Wednesday 22.6.2016 in Latest Developments in Syria Country Page
Elections held in government controlled areas on 13 April were roundly condemned by observers as a sham and unsurprisingly the Assad regime returned to power. Protests were reported in Damascus on Sunday June 19, marking a rare demonstration against fuel price rises. Although riot police were stationed at the protest, there were no reports of violence. Globally, and in response to heavy shelling by government forces in the rebel-held neighbourhoods of Aleppo, demonstrations took place across the world on 3 May.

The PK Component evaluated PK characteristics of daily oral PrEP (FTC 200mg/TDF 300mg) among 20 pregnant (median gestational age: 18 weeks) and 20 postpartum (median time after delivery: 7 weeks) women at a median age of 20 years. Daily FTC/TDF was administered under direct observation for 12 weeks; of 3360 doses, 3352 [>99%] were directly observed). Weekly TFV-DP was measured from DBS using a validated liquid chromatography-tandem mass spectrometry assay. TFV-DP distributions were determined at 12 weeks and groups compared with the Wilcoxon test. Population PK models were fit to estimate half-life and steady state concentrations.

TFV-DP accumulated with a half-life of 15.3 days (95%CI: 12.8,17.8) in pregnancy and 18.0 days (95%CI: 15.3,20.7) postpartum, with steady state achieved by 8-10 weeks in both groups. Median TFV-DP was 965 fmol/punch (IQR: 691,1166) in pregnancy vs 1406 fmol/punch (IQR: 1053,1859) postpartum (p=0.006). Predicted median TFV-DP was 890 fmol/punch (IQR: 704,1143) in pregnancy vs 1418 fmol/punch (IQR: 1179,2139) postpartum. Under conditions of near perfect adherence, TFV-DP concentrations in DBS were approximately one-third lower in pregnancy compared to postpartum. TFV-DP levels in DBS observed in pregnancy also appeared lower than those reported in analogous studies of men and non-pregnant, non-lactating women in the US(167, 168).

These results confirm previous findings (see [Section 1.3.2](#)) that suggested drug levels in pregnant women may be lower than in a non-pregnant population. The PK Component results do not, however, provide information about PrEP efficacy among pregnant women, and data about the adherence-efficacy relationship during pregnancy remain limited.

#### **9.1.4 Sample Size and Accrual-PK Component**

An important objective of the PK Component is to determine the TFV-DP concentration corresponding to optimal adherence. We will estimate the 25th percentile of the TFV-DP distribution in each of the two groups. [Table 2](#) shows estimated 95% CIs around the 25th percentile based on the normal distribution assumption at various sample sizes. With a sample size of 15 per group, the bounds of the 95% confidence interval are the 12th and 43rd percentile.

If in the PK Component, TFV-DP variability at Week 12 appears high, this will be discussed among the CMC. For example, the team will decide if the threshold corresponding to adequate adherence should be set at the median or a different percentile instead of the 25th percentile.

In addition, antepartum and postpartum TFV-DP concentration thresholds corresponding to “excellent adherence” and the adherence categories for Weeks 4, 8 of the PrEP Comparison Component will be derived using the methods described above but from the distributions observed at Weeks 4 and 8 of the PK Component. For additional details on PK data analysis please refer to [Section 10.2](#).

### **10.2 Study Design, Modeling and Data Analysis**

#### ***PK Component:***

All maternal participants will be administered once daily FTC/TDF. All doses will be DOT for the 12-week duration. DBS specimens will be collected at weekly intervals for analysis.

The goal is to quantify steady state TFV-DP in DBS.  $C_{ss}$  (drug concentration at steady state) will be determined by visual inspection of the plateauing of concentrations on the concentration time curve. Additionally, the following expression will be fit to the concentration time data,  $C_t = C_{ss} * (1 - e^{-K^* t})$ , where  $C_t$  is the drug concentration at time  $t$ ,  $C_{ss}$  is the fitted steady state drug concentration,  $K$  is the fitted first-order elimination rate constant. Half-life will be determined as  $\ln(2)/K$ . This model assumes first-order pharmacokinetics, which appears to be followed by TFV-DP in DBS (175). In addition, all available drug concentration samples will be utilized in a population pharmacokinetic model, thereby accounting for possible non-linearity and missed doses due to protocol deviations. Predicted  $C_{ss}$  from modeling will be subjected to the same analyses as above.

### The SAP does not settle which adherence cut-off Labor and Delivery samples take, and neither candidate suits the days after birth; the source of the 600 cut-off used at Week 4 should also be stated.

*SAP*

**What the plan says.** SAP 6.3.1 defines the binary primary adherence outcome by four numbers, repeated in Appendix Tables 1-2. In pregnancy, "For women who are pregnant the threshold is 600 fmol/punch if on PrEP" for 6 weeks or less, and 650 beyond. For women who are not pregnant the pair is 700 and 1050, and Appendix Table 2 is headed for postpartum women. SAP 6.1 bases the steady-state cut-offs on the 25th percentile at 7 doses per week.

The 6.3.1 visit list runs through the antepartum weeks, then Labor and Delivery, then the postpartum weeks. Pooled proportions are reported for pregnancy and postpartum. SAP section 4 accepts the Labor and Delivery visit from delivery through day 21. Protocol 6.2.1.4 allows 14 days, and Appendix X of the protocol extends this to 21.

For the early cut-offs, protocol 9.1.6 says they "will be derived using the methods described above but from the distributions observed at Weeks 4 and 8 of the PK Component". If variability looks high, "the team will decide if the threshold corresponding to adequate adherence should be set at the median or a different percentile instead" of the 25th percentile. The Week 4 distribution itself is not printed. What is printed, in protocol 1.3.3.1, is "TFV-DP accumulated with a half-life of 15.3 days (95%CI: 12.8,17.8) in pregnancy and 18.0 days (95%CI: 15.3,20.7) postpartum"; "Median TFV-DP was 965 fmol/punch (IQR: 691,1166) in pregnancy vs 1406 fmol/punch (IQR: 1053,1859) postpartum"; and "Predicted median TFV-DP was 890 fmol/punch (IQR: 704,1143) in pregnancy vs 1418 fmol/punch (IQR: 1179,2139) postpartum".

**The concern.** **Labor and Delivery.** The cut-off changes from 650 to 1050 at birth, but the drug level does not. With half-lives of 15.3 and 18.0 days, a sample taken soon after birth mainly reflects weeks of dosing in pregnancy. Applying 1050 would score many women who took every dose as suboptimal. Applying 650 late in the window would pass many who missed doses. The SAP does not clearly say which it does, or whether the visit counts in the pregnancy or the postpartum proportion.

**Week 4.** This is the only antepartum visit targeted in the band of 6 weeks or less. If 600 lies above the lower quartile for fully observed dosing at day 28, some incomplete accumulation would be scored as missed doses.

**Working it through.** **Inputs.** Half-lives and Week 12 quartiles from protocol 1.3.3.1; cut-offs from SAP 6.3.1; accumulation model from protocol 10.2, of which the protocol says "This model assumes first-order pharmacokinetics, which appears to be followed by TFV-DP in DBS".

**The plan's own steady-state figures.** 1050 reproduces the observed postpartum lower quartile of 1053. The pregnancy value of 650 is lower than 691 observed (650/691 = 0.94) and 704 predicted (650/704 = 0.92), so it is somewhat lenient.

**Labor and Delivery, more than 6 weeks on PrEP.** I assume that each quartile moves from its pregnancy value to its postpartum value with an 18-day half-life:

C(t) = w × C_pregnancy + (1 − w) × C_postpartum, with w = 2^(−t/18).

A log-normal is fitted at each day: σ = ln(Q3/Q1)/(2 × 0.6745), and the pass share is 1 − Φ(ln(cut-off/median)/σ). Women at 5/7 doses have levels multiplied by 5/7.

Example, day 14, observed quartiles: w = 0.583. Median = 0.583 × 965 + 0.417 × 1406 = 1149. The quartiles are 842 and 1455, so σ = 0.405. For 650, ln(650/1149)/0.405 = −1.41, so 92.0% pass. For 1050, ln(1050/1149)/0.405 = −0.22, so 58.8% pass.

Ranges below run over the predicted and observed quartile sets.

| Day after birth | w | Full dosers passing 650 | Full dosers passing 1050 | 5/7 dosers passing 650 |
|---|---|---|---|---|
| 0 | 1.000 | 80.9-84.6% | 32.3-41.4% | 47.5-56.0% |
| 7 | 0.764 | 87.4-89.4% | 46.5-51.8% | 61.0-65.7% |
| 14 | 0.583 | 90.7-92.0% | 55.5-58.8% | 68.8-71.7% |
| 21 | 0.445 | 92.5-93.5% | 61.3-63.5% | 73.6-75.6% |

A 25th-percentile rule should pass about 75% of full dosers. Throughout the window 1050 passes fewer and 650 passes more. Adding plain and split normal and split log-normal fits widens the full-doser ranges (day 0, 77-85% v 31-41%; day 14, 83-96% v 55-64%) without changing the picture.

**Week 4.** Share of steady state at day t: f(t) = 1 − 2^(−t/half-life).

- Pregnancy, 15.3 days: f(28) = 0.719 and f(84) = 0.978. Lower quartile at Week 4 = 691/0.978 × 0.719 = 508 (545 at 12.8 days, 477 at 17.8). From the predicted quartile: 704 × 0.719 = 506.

Since the outbreak of the conflict in Syria at least 90 journalists and writers have been killed, while many others have been arbitrarily detained, tortured or have disappeared. On 5 June press photographer Osama Jumma was injured while reporting on a Syrian government bombardment. He died shortly afterwards when the ambulance he was in was hit by a shell that killed both him and the driver. Attacks on freedom of expression are not just limited to within Syria’s borders. On 12 June 2016 Daesh (or ISIS) attempted to kill Syrian journalist Ahmed Abdel-Qader in Turkey. This is the second attempt on his life. In late April community radio station ARTA FM was attacked by masked gunmen in Amuda, a town in the mainly Kurdish northeastern region of Syria known as Rojava. It has also been reported that ISIS had closed all internet cafes in Tabqah city until licences were applied for from ISIS authorities. Al-Qaeda’s Nusra Front are also targetting the local media. In June, they indefinitely suspended the independent Radio Fresh in Kafranbel in Idleb province because woman had been hired to work for the station.